• The threat of losing top talent. The right team can make or break an organization. Many companies use golden handcuffs to attract and retain top talent—and deter them from taking a job in another industry or with a competitor.  “Highly skilled and valued employees are in demand, and other companies may attempt to poach them,” says Briscoe. “Golden handcuffs are a way to ensure these employees have a longer tenure.”

  • Recognizing that the company/role itself has retention issues. Many executives recognize that either a) their organization is not a great one to work at, or b) certain roles within their organization aren’t attractive to many prospective employees (for example, the role might be extremely stressful or require regular work on nights and weekends)—and, as such, they may have trouble keeping people with the organization/in a certain role. As a way to overcome those retention issues, companies may offer golden handcuffs-level compensation—with the idea that if the company and/or role isn’t going to attract or retain talent, at least the compensation package will.

It’s important to note that different companies have different reasons for how they structure their compensation—and not all companies that offer competitive compensation packages are trying to lock their employees into golden handcuffs. There are plenty of companies that compensate their employees well because they’re invested in their employees health, happiness, and well-being—and know that when employees feel like they’re being compensated properly, they’re more likely to both perform at a higher level and be more committed to the organization.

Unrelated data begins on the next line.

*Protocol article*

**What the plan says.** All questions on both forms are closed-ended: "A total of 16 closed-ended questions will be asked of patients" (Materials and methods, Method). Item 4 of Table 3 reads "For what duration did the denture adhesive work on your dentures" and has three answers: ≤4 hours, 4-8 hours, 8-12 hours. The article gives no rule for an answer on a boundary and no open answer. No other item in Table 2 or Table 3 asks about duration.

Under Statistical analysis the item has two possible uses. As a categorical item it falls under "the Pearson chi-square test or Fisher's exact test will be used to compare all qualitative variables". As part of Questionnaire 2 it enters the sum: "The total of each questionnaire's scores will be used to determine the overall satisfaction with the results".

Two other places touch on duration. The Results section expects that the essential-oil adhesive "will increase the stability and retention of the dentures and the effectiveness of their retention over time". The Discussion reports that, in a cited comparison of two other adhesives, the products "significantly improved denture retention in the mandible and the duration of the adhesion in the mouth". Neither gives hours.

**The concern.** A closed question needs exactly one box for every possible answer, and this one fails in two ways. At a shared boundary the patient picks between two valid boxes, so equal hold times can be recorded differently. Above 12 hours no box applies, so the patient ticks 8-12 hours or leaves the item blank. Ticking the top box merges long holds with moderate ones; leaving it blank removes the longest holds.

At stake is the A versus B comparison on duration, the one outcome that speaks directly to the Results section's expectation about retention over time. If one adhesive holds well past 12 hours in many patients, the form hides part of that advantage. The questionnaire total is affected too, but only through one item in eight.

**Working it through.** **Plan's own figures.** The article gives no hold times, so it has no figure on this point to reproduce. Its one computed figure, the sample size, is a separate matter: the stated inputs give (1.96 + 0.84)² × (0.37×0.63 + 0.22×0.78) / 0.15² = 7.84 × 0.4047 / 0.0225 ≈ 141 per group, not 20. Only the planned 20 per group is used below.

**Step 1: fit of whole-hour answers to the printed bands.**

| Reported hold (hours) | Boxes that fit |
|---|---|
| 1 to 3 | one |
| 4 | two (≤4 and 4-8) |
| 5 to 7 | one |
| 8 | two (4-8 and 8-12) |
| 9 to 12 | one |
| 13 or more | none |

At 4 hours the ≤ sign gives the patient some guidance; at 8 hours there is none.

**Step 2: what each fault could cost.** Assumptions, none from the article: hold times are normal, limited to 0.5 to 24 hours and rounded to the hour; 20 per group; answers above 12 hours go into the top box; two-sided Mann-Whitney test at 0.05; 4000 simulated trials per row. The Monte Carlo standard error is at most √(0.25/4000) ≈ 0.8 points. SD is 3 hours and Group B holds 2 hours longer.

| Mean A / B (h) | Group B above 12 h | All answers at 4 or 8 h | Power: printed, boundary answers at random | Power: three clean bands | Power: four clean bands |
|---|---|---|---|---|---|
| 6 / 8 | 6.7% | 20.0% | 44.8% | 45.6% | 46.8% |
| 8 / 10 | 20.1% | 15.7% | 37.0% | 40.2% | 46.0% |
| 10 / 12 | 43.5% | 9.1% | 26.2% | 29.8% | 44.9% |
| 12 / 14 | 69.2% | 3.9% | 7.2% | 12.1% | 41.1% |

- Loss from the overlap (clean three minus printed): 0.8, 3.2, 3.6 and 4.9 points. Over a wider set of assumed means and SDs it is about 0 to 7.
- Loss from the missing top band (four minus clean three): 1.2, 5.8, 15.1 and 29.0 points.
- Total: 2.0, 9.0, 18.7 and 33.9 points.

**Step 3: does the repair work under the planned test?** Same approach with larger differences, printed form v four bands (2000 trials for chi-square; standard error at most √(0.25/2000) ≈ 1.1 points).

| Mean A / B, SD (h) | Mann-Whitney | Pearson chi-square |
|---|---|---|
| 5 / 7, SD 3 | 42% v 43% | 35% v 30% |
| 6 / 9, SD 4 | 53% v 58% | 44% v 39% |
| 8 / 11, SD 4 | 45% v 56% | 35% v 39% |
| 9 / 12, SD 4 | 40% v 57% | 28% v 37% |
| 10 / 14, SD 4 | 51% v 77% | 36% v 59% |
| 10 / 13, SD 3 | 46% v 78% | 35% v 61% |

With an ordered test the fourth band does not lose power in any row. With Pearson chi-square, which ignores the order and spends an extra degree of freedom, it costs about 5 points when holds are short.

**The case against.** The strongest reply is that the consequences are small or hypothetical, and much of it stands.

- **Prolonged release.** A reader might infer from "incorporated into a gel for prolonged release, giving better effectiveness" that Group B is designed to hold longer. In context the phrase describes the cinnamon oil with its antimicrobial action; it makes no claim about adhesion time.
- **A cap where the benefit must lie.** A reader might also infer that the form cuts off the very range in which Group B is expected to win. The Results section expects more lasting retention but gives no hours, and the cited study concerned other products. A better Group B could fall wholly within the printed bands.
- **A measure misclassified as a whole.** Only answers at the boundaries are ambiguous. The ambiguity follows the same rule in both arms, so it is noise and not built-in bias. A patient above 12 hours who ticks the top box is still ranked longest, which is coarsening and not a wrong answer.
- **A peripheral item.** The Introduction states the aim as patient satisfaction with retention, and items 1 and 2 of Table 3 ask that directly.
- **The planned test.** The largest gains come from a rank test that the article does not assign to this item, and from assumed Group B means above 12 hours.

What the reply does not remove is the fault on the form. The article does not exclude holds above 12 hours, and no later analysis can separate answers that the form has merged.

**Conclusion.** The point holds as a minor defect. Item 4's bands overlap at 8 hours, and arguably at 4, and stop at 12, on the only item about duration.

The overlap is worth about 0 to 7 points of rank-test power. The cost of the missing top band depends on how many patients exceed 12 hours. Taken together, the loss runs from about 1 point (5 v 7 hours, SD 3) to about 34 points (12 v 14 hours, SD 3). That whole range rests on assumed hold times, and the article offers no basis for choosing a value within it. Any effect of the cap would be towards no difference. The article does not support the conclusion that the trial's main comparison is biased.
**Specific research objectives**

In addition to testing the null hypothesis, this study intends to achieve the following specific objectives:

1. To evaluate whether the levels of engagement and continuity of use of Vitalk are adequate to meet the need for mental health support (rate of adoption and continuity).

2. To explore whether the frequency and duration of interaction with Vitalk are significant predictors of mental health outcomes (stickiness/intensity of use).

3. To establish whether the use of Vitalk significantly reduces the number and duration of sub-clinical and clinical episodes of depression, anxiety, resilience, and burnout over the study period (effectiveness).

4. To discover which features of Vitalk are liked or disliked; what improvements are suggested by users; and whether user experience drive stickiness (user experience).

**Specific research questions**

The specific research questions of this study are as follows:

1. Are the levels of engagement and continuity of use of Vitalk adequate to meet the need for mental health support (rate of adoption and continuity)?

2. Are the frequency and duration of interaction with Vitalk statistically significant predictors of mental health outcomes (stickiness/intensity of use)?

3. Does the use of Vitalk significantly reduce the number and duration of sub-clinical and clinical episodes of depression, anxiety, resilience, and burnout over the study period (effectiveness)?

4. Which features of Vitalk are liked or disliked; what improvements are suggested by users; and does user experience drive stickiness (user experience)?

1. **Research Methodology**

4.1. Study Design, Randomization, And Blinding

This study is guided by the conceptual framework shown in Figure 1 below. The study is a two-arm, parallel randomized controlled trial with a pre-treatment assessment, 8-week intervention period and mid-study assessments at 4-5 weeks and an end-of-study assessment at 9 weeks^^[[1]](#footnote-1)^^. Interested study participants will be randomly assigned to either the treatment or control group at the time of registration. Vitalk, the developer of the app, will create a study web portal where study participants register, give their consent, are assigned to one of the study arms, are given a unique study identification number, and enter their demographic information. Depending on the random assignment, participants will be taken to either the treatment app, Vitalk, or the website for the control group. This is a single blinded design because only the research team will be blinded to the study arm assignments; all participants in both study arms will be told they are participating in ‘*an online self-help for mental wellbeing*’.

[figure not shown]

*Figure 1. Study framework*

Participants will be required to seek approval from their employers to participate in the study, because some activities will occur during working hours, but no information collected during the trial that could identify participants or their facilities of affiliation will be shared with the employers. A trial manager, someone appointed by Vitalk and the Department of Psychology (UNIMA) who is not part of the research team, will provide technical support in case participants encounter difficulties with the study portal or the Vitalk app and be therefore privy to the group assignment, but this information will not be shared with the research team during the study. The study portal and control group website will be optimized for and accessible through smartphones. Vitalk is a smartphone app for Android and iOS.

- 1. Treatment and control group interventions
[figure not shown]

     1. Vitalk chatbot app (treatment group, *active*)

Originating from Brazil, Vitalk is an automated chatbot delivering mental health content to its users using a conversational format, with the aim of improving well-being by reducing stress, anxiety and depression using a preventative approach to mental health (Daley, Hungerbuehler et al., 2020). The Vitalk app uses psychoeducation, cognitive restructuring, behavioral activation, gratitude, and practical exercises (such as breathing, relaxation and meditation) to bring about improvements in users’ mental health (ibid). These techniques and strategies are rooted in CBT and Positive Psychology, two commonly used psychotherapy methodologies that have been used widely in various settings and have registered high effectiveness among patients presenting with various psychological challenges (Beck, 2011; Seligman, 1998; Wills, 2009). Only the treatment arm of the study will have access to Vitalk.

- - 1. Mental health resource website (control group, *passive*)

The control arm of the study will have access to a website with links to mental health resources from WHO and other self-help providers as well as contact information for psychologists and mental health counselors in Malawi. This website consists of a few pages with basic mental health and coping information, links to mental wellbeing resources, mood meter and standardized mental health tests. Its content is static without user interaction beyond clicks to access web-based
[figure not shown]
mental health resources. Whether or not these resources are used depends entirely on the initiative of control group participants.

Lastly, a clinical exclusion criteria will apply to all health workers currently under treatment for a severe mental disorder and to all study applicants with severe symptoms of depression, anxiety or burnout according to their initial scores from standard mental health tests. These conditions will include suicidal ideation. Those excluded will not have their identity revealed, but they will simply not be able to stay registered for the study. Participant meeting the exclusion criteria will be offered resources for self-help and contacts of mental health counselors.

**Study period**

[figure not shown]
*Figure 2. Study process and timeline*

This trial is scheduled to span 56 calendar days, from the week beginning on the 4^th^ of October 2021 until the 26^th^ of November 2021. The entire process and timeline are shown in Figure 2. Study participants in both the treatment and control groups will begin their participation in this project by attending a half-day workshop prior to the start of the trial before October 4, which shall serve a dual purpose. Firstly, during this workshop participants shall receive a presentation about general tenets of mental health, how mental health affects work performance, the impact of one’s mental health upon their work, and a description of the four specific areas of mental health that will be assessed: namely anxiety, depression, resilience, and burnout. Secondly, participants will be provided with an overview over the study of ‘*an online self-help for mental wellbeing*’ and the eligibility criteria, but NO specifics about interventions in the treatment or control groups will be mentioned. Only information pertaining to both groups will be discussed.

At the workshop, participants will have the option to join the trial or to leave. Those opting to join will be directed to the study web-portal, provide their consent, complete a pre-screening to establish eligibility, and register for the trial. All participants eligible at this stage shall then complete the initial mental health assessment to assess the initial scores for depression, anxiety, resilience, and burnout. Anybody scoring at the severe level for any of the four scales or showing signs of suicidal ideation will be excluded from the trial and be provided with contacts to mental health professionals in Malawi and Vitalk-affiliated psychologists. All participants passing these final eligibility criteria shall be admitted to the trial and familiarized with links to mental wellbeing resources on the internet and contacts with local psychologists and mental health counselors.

How golden handcuffs impact women

Golden handcuffs can, in many situations, be problematic—but they can be especially problematic for women.

The gender pay gap is real. (As of 2022, for every dollar men made, women only made 82 cents.) And because women make less money than their male counterparts, they’re even more likely to get trapped in a golden handcuffs situation—since their opportunities to make a high level of compensation elsewhere may be limited.

“The persisting wage gap means that women often earn less than their male counterparts for similar work. This disparity can make the financial incentives of golden handcuffs even more binding for women, as the financial benefits represent a larger proportion of their income,” says Briscoe.

In addition, “women are typically less likely and less comfortable negotiating compensation than men,” says Conroy. “As a result, women may be more impacted by the practice of golden handcuffs.”